New York laws regarding negligence and premises liability
Negligence may be confusing to some people because of its broad definition. A negligent act occurs when a person causes indirect or direct harm or injury to another person. This could occur when a hotel does not warn its guests about freshly waxed floors or does not properly maintain railing along stairs.
An individual’s or business’s actions are also considered negligent if the individual was not prudent when the harmed or injured person was owed the obligation. For example, a shopkeeper might be held negligent if a customer slips on a spilled drink and breaks a wrist or sprains an ankle. The negligence could be attributed to the shopkeeper not cleaning the spill promptly or not indicating that the floor was slippery.
Businesses that do not act prudently when they are obligated may be held accountable under premises liability laws. However, contributory negligence might be determined on the part of an injured individual. Using the above example, the customer might have contributed to the injury suffered if the individual saw the spilled drink but walked through it anyway.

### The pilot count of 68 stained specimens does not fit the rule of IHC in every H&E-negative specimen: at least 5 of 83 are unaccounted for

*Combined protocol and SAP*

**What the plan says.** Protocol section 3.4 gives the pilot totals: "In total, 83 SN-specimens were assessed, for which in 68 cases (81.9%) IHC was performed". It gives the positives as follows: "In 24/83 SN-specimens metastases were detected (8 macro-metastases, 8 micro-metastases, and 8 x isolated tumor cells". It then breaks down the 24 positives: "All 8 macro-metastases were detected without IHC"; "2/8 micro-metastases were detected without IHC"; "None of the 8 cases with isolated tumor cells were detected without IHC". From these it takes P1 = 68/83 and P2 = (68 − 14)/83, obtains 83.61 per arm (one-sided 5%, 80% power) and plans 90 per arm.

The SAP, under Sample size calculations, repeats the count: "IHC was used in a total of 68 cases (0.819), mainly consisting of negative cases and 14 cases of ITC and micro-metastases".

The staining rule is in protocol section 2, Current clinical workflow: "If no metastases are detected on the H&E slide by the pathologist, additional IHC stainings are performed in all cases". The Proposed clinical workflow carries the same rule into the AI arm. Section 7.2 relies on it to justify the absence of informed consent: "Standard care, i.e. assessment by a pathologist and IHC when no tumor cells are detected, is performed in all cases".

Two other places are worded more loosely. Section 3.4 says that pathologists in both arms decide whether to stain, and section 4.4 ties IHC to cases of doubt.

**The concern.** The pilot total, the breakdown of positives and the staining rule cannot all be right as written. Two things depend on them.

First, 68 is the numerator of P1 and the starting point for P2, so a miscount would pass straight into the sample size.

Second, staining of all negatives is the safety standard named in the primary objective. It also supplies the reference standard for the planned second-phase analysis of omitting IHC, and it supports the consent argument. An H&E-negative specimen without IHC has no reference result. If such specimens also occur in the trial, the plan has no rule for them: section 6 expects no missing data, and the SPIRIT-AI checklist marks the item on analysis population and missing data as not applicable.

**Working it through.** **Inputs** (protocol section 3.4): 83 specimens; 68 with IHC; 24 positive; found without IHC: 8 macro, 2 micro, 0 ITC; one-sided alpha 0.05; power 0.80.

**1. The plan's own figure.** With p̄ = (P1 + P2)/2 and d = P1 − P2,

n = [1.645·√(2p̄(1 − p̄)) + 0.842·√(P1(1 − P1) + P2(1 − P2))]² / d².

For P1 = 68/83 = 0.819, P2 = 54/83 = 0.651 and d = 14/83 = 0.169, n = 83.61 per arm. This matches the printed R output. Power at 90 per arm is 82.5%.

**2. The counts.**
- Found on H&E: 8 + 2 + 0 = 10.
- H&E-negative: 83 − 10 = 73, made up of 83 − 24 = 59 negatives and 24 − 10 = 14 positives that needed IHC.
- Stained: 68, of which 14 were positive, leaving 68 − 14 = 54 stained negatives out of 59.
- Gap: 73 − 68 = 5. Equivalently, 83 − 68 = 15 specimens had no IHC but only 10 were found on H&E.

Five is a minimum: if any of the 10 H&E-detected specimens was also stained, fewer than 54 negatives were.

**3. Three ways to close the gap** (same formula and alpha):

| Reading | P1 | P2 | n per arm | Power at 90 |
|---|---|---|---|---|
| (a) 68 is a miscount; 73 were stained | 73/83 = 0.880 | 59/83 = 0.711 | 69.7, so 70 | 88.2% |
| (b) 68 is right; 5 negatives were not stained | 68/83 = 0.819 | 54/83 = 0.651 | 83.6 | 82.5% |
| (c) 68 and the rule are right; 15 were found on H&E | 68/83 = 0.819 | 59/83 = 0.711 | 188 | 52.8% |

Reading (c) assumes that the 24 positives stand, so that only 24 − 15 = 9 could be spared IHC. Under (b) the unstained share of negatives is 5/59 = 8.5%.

When injured individuals are also held accountable for contributory negligence, the damages that they might be entitled to are reduced according to the percentage for which they are responsible for the injuries suffered. For instance, if the spill in the above examples was properly indicated but had been on the floor for hours when the customer slipped on it because the customer was not paying attention, both the shopkeeper and customer may be deemed negligent.
The laws regarding negligence may change, so people who believe that they were injured because of another person’s or entity’s negligent acts might gain a better understanding of their rights and the compensation that they could be entitled to after researching the law. Injured individuals who do not feel comfortable conducting their own research could talk to premises liability lawyers about their specific circumstances before determining their best course of action to seek compensation.
Source: Findlaw, “New York Negligence Laws“, December 09, 2014